Tuesday, December 20, 2011

Creature Feature: Glass Frogs.

There are some areas in which being a frog must suck. Besides the sensitivity to pollutants in the environment,  a very interesting puberty, and having many things want to eat them, frogs also have the misfortune of being what science calls "model organisms." Basically, if a scientist wants to test something on a lesser vertebrate, it will probably be either a frog or a mouse. (Rabbits and pigs are common favorites, too.) Frogs are also extremely common in college biology labs, with nearly everybody cutting open at least one frog in their academic career.

Please do not touch my innards -  Kermit.

The frogs have protested: They have evolved skin that is as clear as crystal so that, if you want to see how their bodies work, all you have to do is turn them over. No knife required. You can see the systems in action without performing crazy vivisections! Seriously, this critter is a living biology model.

Pay attention. This'll be on the quiz.

There are a number of glass frogs native to Mexico and Central and South America. They form the family Centrolenidae, which consists entirely of small (5-7 cm) treefrogs with translucent bodies. In short, there are a lot of these guys, and therefore plenty of biology models if you should ever want to venture into the rainforest.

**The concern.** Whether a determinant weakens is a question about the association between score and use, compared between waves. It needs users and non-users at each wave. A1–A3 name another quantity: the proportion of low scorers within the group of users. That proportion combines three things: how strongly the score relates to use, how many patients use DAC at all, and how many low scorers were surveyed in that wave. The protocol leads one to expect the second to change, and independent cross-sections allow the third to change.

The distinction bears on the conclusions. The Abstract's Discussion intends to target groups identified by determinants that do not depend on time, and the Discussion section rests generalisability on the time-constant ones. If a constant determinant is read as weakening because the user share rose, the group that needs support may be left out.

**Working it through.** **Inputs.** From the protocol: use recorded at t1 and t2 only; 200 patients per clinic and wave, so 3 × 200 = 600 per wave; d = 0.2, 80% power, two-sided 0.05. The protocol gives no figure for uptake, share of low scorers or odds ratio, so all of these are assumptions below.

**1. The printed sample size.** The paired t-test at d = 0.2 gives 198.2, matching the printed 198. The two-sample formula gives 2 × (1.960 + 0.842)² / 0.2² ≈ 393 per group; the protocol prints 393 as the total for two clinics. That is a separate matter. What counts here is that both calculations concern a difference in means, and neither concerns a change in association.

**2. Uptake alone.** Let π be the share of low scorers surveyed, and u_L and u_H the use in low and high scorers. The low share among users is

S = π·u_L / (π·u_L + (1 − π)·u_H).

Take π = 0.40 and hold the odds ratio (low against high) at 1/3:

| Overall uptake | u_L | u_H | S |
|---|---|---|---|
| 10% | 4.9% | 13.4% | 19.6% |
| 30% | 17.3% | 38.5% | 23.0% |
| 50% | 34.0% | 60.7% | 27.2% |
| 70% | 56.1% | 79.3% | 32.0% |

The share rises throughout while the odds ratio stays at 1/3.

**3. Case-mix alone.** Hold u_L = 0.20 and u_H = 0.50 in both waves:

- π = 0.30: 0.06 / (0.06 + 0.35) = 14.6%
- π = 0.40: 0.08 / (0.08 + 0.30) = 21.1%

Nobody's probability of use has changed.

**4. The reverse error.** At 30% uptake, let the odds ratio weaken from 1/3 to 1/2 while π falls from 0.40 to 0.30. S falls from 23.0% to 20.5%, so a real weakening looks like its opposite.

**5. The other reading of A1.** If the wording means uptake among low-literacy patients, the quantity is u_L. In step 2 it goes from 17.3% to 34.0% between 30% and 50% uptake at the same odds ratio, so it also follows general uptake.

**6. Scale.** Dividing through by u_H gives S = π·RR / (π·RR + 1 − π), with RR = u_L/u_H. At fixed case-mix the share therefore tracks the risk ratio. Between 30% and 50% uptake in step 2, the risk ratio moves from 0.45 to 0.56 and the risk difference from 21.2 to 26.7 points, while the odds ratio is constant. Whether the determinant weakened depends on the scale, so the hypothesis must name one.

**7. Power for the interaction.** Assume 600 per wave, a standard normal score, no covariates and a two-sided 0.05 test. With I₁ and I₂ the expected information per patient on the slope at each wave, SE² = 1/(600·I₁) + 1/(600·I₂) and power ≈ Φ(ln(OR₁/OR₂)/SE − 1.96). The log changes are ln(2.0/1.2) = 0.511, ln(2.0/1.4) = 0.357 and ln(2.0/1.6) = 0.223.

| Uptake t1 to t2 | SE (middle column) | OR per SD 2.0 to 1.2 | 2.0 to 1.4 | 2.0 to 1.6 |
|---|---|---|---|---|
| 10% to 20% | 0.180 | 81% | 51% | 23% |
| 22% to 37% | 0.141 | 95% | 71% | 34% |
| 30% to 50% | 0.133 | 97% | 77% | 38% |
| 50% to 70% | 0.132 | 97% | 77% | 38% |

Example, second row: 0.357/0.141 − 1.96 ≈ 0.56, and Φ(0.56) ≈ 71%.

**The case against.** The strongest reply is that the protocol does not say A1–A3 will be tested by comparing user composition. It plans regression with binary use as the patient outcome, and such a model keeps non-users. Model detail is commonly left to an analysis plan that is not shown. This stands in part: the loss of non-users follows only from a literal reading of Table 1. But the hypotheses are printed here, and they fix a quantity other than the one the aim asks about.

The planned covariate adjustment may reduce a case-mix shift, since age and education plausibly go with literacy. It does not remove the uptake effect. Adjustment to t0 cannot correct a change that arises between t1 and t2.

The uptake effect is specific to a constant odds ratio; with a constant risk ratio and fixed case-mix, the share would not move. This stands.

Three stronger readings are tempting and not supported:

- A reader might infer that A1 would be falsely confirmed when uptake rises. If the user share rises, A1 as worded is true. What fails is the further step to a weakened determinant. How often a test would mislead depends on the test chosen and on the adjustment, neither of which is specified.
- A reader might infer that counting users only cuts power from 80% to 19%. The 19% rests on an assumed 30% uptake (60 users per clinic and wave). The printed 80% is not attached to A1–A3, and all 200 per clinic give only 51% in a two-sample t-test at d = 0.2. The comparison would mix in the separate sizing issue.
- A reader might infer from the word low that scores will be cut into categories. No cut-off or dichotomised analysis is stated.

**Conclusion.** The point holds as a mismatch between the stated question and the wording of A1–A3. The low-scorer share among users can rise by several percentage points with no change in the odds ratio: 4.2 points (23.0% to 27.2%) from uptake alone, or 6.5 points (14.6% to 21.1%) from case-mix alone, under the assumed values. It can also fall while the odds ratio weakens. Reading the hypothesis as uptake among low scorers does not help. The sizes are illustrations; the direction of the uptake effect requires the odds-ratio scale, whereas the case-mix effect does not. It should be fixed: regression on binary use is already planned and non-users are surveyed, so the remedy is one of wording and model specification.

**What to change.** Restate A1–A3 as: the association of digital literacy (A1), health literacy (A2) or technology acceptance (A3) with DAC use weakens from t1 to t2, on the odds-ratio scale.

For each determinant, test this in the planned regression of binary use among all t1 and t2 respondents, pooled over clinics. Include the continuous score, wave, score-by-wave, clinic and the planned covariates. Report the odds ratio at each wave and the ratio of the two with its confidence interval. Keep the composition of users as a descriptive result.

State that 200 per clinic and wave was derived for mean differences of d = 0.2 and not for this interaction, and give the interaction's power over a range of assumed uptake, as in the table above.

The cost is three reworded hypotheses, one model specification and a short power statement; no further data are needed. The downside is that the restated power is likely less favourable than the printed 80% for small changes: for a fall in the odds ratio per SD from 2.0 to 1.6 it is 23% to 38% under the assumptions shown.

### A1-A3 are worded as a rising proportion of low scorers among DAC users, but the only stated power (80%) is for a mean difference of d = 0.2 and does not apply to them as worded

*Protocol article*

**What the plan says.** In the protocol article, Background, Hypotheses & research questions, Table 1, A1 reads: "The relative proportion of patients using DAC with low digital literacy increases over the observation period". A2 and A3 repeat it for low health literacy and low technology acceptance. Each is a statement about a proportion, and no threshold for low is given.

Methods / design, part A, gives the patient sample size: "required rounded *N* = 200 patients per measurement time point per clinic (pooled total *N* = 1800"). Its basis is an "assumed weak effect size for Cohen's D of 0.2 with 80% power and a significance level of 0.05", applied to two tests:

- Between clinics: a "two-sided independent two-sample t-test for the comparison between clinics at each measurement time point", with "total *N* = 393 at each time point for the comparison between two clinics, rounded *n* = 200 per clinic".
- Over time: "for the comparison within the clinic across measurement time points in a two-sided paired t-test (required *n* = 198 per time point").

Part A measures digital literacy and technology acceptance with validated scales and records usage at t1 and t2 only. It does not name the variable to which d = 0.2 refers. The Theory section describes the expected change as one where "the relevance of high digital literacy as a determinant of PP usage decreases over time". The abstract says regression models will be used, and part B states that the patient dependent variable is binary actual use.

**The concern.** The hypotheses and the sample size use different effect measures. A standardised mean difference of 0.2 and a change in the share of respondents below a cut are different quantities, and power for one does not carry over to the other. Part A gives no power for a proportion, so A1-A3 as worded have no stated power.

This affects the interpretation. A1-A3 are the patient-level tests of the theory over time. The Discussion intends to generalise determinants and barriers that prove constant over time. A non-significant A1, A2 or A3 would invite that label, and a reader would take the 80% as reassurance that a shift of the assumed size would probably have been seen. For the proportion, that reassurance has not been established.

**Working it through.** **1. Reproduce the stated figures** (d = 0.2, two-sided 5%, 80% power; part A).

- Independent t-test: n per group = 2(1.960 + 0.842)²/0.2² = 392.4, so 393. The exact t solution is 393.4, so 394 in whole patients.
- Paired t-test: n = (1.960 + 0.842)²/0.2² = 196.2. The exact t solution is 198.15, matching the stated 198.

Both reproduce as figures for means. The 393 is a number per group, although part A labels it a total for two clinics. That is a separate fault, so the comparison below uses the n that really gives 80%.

The translucent skin on these frogs serves as the best camouflage ever. There are few better ways to blend in with something than to have skin colored just enough that it does not show bones. That is, unless the frog gets turned over - then it's like showing a predator one of those revolving dessert tables. Fair enough.


Glass frogs also have some interesting egg-laying habits. Instead of laying their eggs in water, some species lay their eggs on leaves that are near water. Since there are a million things that eat frog eggs, the eggs on leaves have a slightly better chance of survival. (Hey, at least they aren't supermoms like the pipa toads.) They are also among the few frogs that give parental care to their eggs before they hatch. Males have been found protectively sprawled over their eggs...which looks a little odd.

As with all frogs, glass frogs are indicators of environmental toxins.  Some species are endangered; others are of least concern.  There are some people captive breeding glass frogs, so, if you really want to see one up close, go for a specimen that won't hurt the natural ecology. Here are some handy tips for keeping and identifying your very own glass frogs- sweet. Regardless of which glass frog you find, enjoy looking at it while it's still around!

(Y'know what? I've been doing too many frogs. Next week will be frog and toad week. Period. Any suggestions can go down below.)

1 comment:

  1. Hey... can you tell me where you found the side by side picture? I'm hoping to ask for permission to use it in a curriculum.